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Quantifying charge carrier localization in chemically doped semiconducting polymers

Abstract

Charge transport in semiconducting polymers ranges from localized (hopping-like) to delocalized (metal-like), yet no quantitative model exists to fully capture this transport spectrum and its dependency on charge carrier density. In this study, using an archetypal polymer–dopant system, we measure the temperature-dependent electrical conductivity, Seebeck coefficient and extent of oxidation. We then use these measurements to develop a semi-localized transport (SLoT) model, which captures both localized and delocalized transport contributions. By applying the SLoT model to published data, we demonstrate its broad utility. We are able to determine system-dependent parameters such as the maximum localization energy of the system, how this localization energy changes with doping, the amount of dopant required to achieve metal-like conductivity and the conductivity a system could have in the absence of localization effects. This proposed SLoT model improves our ability to predict and tailor electronic properties of doped semiconducting polymers.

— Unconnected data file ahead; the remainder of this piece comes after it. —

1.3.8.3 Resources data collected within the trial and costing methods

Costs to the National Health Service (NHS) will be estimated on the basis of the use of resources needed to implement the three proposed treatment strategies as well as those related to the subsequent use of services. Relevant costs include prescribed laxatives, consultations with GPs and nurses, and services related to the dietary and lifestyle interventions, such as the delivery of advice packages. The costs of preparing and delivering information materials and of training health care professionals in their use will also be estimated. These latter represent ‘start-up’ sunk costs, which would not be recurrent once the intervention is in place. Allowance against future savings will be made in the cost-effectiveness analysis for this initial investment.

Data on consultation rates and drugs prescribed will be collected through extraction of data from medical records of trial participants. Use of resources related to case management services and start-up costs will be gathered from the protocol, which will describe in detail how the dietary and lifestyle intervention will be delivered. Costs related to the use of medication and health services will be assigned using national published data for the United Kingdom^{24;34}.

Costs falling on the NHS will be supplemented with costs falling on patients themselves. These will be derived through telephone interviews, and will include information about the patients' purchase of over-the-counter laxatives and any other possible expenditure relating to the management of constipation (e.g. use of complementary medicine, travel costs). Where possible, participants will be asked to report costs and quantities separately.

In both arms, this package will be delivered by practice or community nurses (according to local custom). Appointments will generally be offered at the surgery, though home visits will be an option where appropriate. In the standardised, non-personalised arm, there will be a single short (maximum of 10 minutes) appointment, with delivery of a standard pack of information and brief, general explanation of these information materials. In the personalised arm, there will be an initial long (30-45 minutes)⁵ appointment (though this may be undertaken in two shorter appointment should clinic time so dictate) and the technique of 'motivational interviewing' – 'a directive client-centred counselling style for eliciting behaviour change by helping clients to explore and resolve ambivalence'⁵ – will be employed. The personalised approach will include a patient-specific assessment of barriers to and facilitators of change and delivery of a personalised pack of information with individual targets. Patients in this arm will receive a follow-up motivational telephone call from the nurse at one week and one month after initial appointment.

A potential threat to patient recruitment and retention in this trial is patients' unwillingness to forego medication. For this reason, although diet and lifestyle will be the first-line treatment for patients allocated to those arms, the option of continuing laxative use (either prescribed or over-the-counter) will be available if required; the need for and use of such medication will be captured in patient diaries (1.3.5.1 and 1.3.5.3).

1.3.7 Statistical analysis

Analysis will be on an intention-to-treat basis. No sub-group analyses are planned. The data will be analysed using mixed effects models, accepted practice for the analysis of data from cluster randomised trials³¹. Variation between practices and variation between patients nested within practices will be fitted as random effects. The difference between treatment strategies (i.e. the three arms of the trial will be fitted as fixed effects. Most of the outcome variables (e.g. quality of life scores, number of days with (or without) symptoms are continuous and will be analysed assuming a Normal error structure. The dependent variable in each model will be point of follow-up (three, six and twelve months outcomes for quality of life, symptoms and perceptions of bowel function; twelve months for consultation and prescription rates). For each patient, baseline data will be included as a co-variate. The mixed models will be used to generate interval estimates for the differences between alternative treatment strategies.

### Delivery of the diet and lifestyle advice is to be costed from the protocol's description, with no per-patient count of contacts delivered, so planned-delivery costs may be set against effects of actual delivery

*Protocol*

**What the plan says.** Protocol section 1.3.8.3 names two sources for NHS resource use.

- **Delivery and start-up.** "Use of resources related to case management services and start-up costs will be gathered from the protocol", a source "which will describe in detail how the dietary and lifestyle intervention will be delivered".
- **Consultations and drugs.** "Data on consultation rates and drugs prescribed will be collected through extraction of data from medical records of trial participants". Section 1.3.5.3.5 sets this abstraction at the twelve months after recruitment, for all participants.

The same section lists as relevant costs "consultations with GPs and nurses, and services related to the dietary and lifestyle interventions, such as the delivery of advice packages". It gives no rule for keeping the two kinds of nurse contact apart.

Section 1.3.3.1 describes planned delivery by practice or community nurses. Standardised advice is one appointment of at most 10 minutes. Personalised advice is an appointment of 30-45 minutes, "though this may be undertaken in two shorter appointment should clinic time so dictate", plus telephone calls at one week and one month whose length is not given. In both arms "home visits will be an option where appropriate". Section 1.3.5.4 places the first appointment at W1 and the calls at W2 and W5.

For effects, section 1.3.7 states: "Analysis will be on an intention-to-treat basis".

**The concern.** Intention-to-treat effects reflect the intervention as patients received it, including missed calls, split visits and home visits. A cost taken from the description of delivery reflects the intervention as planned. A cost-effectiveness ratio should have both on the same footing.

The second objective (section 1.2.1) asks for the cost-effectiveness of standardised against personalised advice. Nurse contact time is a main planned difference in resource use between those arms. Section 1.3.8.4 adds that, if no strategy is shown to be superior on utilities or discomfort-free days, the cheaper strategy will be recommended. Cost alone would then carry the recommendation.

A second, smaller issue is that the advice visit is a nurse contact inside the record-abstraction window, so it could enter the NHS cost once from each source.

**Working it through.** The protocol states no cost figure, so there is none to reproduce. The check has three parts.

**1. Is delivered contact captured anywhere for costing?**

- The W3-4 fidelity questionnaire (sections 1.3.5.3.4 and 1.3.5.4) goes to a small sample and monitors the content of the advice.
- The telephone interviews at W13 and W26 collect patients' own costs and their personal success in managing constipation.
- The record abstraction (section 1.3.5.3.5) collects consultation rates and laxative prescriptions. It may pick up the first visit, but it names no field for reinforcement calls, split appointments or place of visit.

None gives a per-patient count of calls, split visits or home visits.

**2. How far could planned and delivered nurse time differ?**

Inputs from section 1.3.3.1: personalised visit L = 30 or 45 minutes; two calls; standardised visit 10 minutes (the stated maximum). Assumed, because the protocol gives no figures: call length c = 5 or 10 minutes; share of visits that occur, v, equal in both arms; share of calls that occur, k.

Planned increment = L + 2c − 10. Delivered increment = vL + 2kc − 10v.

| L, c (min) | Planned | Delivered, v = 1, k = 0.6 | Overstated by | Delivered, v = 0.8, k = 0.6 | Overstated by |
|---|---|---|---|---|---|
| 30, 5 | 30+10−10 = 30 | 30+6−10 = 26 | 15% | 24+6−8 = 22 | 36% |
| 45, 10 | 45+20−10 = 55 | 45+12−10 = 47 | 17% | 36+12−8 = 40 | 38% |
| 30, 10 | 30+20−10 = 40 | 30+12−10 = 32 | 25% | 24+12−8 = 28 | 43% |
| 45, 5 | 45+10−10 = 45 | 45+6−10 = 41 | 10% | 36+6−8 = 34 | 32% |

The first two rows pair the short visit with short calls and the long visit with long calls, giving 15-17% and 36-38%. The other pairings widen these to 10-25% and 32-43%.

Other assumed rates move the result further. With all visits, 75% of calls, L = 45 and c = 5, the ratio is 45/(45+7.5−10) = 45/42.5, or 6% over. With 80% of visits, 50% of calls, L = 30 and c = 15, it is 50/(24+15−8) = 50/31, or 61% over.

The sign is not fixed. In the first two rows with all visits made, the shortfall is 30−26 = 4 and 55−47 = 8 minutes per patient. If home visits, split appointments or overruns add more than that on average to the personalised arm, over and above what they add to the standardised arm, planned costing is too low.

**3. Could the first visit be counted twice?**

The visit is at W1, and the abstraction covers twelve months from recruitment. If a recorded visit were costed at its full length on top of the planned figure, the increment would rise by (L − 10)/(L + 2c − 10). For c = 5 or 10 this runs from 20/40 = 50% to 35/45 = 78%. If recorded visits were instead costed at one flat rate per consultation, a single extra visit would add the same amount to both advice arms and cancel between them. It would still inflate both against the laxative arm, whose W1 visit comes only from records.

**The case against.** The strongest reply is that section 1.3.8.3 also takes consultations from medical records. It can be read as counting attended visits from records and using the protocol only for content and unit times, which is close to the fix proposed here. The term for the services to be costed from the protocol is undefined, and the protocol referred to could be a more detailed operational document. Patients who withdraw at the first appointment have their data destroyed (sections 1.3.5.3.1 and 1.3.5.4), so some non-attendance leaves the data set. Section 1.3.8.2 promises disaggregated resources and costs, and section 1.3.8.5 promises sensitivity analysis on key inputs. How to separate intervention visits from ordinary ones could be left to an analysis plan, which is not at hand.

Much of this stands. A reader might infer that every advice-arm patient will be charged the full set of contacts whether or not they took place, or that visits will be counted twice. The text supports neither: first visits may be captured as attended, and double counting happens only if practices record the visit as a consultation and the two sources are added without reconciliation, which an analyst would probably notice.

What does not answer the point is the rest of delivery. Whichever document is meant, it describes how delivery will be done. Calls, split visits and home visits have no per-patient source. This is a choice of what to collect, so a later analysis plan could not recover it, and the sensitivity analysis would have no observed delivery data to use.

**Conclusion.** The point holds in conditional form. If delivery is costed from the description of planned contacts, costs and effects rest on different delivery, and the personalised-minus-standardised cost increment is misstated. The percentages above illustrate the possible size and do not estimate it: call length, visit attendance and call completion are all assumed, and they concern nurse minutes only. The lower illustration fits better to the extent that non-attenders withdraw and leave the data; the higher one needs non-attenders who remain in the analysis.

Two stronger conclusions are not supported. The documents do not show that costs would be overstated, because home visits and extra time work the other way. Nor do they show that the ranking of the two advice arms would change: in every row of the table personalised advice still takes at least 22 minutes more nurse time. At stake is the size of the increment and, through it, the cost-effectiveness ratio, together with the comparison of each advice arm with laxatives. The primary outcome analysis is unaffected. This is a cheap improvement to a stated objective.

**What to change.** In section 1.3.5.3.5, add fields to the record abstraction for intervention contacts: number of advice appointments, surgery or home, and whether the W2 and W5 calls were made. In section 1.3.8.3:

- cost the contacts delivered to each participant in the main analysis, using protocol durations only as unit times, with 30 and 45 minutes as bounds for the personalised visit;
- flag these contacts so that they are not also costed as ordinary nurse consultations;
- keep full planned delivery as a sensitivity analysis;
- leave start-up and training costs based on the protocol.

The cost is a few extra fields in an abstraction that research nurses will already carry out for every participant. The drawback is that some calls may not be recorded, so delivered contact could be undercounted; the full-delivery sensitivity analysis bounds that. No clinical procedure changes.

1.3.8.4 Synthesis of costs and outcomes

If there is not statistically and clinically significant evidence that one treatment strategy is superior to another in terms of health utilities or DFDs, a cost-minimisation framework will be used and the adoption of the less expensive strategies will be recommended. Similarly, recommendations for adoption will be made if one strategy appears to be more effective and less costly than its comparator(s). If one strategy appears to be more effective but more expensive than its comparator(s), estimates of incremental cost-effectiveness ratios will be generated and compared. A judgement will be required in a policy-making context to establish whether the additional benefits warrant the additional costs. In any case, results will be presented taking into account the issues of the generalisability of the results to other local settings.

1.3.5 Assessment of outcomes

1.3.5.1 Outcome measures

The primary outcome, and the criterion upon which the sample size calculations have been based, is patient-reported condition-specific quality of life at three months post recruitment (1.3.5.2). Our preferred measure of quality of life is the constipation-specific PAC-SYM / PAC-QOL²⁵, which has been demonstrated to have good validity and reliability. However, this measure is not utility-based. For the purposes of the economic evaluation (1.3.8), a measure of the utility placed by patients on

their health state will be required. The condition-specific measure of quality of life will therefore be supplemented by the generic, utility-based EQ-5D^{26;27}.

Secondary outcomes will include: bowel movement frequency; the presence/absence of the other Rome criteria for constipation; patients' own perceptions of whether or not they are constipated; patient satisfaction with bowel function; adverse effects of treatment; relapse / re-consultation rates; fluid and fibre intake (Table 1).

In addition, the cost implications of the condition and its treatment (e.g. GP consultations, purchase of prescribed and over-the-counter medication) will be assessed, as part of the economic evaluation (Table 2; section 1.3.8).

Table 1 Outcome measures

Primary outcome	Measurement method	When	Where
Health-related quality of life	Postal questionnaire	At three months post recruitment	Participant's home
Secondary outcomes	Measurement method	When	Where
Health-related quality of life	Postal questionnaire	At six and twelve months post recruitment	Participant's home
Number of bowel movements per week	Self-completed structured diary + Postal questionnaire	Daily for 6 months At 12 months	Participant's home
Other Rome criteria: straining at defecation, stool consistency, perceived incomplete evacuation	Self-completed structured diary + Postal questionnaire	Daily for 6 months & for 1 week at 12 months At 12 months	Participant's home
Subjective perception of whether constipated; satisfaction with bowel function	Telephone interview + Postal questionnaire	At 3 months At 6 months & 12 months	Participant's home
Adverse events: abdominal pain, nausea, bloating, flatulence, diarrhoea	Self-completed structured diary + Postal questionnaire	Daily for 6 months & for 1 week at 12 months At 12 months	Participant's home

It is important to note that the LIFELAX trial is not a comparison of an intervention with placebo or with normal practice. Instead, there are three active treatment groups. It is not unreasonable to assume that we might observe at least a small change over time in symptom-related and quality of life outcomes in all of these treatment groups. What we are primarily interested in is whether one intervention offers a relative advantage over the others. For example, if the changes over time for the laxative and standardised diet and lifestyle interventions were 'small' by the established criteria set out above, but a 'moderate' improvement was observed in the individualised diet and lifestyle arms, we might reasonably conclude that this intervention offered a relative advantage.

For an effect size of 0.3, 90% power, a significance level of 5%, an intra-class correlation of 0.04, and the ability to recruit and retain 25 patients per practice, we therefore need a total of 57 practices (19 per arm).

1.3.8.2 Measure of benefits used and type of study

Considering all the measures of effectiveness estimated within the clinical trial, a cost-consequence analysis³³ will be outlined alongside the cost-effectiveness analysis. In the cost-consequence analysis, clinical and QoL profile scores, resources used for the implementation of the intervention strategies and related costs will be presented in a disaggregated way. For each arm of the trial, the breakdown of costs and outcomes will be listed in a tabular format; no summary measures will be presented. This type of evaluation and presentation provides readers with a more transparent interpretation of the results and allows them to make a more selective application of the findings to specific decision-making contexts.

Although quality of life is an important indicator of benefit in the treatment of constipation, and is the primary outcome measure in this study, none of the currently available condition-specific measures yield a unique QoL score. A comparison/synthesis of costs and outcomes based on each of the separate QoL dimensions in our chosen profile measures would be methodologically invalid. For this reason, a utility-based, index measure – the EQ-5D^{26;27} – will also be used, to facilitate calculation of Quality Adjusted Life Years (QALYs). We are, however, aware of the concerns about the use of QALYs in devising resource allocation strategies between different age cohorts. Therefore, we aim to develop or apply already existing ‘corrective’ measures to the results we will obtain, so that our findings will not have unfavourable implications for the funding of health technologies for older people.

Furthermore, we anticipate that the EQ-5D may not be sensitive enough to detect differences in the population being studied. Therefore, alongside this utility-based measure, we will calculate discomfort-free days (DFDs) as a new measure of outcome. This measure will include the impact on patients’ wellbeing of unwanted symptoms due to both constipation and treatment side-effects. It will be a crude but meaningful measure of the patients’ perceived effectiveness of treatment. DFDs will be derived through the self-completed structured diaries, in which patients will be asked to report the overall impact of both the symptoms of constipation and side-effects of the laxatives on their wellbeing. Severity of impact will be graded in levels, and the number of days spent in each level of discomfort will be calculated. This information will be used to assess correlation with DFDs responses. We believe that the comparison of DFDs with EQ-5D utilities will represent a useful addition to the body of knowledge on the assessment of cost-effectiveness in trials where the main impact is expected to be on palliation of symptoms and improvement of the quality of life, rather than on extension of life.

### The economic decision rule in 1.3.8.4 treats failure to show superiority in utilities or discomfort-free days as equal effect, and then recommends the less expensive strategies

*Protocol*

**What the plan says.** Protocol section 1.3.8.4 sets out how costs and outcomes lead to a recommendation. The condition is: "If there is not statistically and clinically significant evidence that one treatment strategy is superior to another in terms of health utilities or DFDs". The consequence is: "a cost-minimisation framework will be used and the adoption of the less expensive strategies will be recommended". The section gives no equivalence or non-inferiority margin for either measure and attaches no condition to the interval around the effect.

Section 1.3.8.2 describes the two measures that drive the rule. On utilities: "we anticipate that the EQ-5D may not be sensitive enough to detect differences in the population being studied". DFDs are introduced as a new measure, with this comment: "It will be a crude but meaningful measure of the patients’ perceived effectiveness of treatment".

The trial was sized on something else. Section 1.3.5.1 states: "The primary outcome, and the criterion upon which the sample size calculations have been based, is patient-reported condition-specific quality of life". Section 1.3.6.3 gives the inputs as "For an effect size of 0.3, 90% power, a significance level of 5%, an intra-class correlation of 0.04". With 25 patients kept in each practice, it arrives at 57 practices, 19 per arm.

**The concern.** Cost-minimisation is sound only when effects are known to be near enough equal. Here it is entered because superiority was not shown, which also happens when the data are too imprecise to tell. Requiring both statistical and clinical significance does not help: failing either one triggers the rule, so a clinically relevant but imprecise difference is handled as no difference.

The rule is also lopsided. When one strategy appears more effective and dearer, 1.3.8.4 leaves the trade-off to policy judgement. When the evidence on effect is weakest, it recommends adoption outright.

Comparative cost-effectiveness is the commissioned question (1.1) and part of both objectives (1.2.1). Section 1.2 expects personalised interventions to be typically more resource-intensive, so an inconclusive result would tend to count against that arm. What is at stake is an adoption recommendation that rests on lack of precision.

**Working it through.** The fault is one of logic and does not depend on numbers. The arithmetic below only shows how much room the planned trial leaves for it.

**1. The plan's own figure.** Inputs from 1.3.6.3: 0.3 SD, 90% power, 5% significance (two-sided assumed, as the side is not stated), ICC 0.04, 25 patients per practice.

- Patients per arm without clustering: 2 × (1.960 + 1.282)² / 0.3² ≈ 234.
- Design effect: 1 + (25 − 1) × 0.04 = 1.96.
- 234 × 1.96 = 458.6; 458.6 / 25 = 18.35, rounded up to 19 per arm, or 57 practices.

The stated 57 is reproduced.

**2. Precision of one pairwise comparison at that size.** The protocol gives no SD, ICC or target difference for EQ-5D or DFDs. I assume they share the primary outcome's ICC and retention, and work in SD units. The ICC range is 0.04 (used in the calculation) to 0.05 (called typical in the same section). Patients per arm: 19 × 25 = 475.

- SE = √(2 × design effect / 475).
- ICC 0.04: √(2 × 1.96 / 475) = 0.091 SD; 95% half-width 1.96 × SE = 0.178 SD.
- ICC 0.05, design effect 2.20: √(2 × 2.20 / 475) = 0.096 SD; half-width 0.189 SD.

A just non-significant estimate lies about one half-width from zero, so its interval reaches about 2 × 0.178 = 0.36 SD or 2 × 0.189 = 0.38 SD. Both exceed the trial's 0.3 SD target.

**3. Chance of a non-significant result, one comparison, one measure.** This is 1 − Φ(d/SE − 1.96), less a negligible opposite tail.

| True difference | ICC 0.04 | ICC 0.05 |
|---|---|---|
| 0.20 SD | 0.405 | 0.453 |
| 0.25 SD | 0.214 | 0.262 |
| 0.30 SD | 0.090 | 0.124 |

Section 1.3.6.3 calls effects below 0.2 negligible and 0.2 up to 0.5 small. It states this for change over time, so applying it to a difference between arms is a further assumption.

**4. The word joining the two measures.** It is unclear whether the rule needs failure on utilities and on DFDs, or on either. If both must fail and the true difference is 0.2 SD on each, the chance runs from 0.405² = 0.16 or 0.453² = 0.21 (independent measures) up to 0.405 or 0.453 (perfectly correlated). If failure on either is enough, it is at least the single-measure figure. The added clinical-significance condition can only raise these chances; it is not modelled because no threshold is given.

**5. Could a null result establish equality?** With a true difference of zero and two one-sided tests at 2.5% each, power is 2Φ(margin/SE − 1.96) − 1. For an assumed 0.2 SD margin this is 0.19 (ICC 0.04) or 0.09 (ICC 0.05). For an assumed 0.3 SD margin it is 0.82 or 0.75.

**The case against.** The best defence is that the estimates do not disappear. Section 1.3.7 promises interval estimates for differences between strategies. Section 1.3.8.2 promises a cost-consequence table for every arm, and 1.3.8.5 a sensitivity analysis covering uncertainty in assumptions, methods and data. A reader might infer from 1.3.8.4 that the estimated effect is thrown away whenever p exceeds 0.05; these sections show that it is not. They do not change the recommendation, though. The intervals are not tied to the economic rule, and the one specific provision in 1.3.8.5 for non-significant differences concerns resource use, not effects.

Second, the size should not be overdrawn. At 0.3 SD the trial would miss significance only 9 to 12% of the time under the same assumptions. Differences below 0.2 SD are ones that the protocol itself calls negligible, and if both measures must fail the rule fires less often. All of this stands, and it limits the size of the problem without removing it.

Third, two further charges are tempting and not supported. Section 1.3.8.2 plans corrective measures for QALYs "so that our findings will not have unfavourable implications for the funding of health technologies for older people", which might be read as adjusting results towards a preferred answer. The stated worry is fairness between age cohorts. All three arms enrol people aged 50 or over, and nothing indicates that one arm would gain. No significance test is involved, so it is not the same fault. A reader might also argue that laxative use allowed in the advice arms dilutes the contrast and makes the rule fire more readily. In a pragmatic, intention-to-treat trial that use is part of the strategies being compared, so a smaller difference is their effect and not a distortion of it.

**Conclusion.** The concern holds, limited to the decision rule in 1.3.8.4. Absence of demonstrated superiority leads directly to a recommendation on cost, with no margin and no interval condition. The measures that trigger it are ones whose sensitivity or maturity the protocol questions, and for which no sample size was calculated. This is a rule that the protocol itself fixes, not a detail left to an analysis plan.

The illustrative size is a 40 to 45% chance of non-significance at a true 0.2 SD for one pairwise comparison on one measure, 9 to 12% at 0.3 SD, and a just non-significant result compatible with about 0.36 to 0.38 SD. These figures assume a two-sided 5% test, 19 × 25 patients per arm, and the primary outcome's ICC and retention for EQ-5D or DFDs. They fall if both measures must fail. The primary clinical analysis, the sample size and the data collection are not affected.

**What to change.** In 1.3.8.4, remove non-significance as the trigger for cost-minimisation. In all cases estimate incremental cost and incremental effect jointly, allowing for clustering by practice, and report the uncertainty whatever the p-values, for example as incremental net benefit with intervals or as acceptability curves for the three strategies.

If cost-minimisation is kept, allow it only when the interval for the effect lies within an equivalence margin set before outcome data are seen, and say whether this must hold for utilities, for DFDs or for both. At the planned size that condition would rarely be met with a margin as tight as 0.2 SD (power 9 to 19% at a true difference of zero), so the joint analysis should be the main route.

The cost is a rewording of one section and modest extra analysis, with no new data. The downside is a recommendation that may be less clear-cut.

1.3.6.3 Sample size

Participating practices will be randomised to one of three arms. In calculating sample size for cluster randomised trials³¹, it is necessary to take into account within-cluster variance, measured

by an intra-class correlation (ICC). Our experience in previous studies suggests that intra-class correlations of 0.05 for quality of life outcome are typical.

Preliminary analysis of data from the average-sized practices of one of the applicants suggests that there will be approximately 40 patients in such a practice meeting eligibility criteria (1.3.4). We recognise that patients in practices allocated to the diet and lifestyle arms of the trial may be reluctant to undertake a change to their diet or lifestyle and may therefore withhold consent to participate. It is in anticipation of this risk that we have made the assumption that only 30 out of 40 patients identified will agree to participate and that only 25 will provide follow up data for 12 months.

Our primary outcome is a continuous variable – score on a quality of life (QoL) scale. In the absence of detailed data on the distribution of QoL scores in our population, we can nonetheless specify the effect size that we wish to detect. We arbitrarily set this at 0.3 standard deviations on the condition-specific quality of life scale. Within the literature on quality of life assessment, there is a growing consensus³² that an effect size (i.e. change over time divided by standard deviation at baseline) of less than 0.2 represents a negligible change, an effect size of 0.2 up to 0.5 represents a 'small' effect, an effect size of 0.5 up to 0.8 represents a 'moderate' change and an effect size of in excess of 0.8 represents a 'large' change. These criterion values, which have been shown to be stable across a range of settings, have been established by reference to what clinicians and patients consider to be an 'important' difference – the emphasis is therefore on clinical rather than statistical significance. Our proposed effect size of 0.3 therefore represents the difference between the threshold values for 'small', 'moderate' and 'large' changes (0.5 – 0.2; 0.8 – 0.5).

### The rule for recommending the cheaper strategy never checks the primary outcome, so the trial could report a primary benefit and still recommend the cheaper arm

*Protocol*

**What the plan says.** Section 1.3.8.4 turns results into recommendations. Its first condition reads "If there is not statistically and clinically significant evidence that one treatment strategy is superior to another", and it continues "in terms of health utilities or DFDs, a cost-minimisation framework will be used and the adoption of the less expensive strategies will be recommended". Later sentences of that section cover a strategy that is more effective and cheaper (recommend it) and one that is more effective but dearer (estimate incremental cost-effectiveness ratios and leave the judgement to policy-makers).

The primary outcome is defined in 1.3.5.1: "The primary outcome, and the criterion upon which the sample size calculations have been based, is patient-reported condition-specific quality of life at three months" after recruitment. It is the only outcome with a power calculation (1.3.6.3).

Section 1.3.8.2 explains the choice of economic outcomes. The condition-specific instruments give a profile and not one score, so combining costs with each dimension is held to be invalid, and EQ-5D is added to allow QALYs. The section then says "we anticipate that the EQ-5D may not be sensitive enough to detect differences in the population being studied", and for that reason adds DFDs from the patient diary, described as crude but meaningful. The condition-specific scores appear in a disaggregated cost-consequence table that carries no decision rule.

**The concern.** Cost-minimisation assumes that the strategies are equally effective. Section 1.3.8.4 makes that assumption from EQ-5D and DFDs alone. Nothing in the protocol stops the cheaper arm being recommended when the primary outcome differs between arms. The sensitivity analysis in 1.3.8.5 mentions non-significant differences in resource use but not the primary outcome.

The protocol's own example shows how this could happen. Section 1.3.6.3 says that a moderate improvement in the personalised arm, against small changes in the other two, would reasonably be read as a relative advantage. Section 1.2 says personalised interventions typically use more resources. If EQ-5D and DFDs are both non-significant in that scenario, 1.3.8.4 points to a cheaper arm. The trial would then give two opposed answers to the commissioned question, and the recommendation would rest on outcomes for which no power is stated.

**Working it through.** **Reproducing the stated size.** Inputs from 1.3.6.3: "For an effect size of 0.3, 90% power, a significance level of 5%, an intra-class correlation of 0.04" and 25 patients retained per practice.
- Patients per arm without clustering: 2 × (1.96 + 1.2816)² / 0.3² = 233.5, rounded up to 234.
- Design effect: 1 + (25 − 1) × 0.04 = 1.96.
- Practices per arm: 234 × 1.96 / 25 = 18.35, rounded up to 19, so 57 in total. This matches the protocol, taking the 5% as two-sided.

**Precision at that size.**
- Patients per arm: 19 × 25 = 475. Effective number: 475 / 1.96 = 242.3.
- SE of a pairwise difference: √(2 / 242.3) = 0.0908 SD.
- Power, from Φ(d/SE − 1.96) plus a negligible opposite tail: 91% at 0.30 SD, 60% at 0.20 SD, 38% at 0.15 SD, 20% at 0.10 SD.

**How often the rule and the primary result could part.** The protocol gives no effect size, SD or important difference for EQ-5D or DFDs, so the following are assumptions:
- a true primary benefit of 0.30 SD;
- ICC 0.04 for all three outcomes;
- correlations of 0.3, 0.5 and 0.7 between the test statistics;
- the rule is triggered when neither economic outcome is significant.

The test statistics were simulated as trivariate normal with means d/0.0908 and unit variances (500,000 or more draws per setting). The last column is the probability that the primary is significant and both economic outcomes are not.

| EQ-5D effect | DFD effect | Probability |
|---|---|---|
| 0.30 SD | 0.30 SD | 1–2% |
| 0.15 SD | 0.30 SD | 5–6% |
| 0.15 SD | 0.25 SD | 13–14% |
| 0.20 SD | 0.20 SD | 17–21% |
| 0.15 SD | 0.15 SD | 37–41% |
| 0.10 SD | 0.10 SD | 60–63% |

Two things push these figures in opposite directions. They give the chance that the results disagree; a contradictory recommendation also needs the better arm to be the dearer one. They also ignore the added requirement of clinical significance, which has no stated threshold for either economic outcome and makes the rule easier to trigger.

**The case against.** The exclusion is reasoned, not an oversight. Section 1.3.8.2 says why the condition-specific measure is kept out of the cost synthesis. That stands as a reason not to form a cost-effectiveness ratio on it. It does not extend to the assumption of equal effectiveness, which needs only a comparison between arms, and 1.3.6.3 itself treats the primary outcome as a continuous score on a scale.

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Fig. 1: Depiction of spatial localization in semiconducting polymers and the resulting thermoelectric properties.
Fig. 2: Doping P3HT with FeCl3 and the resulting thermoelectric and spectroscopic properties.
Fig. 3: Quantifying localization in P3HT–FeCl3.
Fig. 4: Comparing the Kang–Snyder model (black lines) and SLoT model (coloured lines) to experimental data from literature.

Data availability

Source data are provided with this paper. The collected datasets are included in this published article, and additional datasets that have been analysed are from cited literature. Furthermore, to assist in the dissemination of the SLoT model, we provide a supplemental Excel worksheet (Supplementary Data 1) with the P3HT–FeCl3 production data, an s = 1 lookup table and auto-fill equations and plots. Calculus and numerical methods are not required to implement equations (1)–(5) from the SLoT model with this Excel worksheet. In addition, for convenience, any additional datasets generated and analysed during the current study will also be made available from the corresponding authors upon reasonable request.